Rooted by Association

Bryanne E. Mitchell
3 min readOct 3, 2012

Sarah Anderson, also known as “Annie Allred” loves her natural red hair. She keeps her skin in the most luminous porcelain state and she carries herself with a refreshing old-world elegance. “I’m a modern woman who sees the importance in being a classic lady.” It’s a relatively quiet day in Downtown Denver and the trees in Civic Center Park indicate the imminent Solstice with auburn leaves that compliment Annie Allred’s sunset-colored tresses.

After reading The Roots of Desire by Marion Roach, Ms. Anderson acquired a new-found appreciation for the rocky relationship between the world and its recessive alleles. “It’s so interesting how some cultures view red hair as completely bad luck and others believe that it’s great luck.” She tells us how redheads have been , unfairly and historically, tagged with a negative connotation. So much that her red hair becomes the fixation of conversation whenever she meets someone new. “My red hair has made it easy for complete strangers to talk to me,” she laments.

Red-haired people are relatively rare in the human population so when she meets someone new, it’s very difficult for them NOT to automatically associate her with any and every other redhead. “I don’t care about your red haired neighbor from way back when you were 9. I hear about every ginger the person has ever known. It’s either boring or sexual,” Anderson says. “People feel as though they’re able to say very sexually suggestive things relating to my hair color and they don’t ever suggest that they, even slightly, feel like guilty pervs.”

This experience has noticeably played a major role in shaping her modest style of dress. “ I don’t wear much color because I think a lot of colors clash with my hair color. I get to avoid participating in recent color trends…like neon…I stick to neutrals and only add pops of color or else I feel like I’m too in-your-face. I like to look classic but I do have to really pay attention to the cut and style of the clothes I buy. I don’t want to look drab. The good thing is that it’ll be less embarrassing for me to show pictures of the ‘young me’ to my family’s future generations.”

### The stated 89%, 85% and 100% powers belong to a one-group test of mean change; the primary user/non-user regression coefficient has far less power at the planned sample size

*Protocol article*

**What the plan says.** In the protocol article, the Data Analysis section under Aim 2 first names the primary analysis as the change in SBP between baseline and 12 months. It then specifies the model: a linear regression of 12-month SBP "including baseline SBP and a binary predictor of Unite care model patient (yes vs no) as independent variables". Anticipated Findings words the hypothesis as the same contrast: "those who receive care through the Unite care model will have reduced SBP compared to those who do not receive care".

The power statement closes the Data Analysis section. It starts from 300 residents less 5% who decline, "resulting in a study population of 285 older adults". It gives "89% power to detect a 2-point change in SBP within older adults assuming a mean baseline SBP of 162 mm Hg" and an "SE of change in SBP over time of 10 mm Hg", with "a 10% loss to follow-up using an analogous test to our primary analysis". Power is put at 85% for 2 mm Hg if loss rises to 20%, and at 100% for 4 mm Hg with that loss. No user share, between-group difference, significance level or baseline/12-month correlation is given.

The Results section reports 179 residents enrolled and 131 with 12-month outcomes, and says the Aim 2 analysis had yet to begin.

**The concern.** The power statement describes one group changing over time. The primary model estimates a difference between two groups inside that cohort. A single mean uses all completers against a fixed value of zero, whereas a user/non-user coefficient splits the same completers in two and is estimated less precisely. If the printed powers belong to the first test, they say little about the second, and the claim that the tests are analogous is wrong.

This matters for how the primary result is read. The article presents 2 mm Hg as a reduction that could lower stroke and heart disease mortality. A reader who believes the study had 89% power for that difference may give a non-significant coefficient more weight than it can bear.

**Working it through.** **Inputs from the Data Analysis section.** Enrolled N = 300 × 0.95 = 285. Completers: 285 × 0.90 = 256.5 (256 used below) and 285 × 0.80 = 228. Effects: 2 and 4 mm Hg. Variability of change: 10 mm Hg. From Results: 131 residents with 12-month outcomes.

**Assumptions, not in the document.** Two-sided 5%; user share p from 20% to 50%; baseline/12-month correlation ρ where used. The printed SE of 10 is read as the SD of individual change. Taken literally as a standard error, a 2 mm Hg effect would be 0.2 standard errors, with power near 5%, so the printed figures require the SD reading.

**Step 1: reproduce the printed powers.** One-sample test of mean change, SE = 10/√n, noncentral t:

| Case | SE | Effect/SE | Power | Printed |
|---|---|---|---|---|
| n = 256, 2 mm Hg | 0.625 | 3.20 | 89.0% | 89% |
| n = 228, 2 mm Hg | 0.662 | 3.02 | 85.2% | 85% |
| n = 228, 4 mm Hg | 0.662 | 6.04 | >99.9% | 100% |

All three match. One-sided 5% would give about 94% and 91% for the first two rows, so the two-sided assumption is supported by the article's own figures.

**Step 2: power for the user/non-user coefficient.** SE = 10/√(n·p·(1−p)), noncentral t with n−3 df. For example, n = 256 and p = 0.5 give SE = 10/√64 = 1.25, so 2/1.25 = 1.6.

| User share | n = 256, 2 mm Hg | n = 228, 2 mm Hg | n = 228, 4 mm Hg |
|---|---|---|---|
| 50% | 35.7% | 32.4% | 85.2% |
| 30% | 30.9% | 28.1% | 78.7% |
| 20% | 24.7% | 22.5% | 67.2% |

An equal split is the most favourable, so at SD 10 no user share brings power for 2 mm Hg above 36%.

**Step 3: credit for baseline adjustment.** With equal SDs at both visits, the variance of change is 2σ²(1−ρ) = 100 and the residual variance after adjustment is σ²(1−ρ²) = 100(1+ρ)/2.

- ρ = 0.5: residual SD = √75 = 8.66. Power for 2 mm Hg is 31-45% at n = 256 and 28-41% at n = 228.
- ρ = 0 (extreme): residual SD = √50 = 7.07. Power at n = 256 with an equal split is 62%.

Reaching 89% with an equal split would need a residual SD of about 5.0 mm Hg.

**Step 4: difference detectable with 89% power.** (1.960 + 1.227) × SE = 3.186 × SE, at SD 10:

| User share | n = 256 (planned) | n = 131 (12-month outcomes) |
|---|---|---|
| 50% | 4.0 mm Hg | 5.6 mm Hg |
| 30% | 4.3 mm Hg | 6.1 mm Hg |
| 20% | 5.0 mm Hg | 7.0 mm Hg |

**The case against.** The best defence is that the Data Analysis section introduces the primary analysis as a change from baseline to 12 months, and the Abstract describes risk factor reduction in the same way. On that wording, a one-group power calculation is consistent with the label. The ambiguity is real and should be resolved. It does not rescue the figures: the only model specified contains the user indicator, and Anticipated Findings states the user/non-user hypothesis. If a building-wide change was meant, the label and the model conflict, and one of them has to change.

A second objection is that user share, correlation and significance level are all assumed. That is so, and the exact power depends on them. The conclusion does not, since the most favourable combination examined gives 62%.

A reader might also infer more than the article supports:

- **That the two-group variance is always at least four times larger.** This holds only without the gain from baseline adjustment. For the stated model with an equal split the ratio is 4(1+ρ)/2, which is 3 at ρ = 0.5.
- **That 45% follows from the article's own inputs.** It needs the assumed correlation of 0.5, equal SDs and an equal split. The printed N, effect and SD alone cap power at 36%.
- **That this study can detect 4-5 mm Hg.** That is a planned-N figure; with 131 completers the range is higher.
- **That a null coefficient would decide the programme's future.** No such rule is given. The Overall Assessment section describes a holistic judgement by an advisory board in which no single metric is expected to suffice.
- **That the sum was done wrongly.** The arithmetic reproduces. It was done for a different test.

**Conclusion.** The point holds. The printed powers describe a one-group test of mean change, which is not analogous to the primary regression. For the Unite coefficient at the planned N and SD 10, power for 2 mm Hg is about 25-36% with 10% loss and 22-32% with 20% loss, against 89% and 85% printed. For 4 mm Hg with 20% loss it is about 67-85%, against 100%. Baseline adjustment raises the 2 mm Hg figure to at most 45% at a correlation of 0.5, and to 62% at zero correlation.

“If you look in my closet right now, you’ll mostly find…” :

“Loafers, long robes and boat-neck tops.”

Her style icons:

“All of our grandmothers that used to be bombshells, any woman Marilyn Manson has been with and the Duchess Kate Middleton.”

As for makeup…

“…there isn’t very much makeup advice out there for fair-skinned ginger girls. Luckily, I had a mom with an eye for color, so she didn’t teach me to look like a clown. Still, it was hard learning about doing my own makeup from a brunette who tans. When you research makeup ‘tips’ for redheads, it’s always how not to get ‘washed out’. The colors almost always look insane. Women don’t need to be embarrassed about their pale skin- or any other God-given skin color, for that matter!”

Originally published at on October 3, 2012.



Bryanne E. Mitchell

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